Determination of reference values for normal cranial morphology by using mid-sagittal vector analysis in Japanese children

Takaya Senoo, Eijiro Tokuyama, Kiyoshi Yamada, Yoshihiro Kimata

Research output: Contribution to journalArticlepeer-review

3 Citations (Scopus)


Mid-Sagittal Vector Analysis (MSVA) is a method of measuring the distance from a defined central point on the skull surface in the entire mid-sagittal plane and provides a clear description of the lateral view of the skull. We used a series of images of normal skulls of Japanese children to determine normal MSVA values. For this cross-sectional study, we first constructed a database of head CT and MRI images of children aged 0–6 years (41.5 ± 24.9 month (mean ± SD)) who showed no abnormality of cranial development and growth at the time of imaging. Measurement errors due to lateral shifting of the sagittal plane during MSVA were examined, CT and MRI images taken in the same patients at the same time were compared, and measurement differences were examined. Finally, MSVA was carried out, and the mean of the measured values was calculated according to age group. Two hundred ninety-five images were included in the database. When the lateral shifting of the sagittal plane was within 4 mm from the true mid-sagittal plane, the mean errors were less than 1 mm at all measurement points. Between the CT and MRI images from the same patients, most differences in MSVA values were within ±1 mm. These differences were thus acceptable for use in clinical settings. After the above verifications, 220 images were extracted for determination of normal MSVA values. We established a normal dataset of MSVA for Japanese children that can be used effectively for preoperative diagnosis, surgery planning, and postoperative assessment of cranial deformities.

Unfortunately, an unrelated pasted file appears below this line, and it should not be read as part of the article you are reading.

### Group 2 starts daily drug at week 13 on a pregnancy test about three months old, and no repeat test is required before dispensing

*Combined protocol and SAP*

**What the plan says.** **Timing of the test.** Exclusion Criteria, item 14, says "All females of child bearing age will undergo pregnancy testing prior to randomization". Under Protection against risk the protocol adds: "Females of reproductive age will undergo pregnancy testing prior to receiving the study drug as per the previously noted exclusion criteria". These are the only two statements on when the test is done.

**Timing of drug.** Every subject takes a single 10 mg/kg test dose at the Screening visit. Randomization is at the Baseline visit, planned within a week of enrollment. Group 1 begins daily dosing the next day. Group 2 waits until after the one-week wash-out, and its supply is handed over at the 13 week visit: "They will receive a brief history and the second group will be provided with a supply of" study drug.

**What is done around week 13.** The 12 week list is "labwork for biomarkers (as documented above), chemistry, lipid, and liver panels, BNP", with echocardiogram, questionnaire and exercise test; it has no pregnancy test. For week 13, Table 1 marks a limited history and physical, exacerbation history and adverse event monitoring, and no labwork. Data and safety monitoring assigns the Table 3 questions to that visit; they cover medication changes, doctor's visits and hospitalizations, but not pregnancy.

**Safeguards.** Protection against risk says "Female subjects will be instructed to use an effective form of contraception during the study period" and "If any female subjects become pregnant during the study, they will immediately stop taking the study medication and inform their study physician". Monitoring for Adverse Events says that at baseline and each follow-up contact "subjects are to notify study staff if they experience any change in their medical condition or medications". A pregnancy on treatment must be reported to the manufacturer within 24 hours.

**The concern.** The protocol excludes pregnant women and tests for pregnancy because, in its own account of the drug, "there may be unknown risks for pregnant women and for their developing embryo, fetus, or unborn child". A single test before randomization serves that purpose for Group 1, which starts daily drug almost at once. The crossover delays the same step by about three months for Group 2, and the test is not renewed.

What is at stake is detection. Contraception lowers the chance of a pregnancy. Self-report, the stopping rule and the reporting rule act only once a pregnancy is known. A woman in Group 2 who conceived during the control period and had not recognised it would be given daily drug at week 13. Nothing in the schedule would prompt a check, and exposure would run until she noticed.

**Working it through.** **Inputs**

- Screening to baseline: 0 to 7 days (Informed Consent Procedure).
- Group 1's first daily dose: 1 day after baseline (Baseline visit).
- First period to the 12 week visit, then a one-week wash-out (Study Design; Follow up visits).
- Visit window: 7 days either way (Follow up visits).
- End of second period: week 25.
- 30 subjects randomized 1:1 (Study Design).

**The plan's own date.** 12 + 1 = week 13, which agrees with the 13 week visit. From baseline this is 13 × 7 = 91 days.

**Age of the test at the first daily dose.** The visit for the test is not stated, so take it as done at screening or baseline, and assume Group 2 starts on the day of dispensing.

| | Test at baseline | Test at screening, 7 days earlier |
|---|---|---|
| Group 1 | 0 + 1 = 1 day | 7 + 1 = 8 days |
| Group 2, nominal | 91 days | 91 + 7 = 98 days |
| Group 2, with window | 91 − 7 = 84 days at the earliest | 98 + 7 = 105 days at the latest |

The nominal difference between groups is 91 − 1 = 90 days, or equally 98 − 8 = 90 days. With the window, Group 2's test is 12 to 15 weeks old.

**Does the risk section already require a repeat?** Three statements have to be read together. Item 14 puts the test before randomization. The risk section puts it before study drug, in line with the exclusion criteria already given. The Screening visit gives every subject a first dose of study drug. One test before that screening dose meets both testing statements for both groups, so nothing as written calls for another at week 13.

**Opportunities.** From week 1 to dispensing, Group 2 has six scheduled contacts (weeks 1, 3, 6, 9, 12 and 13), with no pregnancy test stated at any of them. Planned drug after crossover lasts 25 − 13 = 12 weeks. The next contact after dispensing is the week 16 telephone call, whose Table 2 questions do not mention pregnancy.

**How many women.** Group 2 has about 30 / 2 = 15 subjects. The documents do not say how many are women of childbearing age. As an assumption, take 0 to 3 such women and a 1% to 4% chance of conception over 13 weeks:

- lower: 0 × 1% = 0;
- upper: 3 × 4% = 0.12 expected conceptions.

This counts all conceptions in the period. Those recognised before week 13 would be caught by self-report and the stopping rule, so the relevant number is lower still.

Original languageEnglish
Pages (from-to)670-680
Number of pages11
JournalJournal of Plastic, Reconstructive and Aesthetic Surgery
Issue number5
Publication statusPublished - May 2018


  • Cranial deformities
  • Craniosynostosis
  • Japanese children
  • Mid-sagittal vector analysis

ASJC Scopus subject areas

  • Surgery


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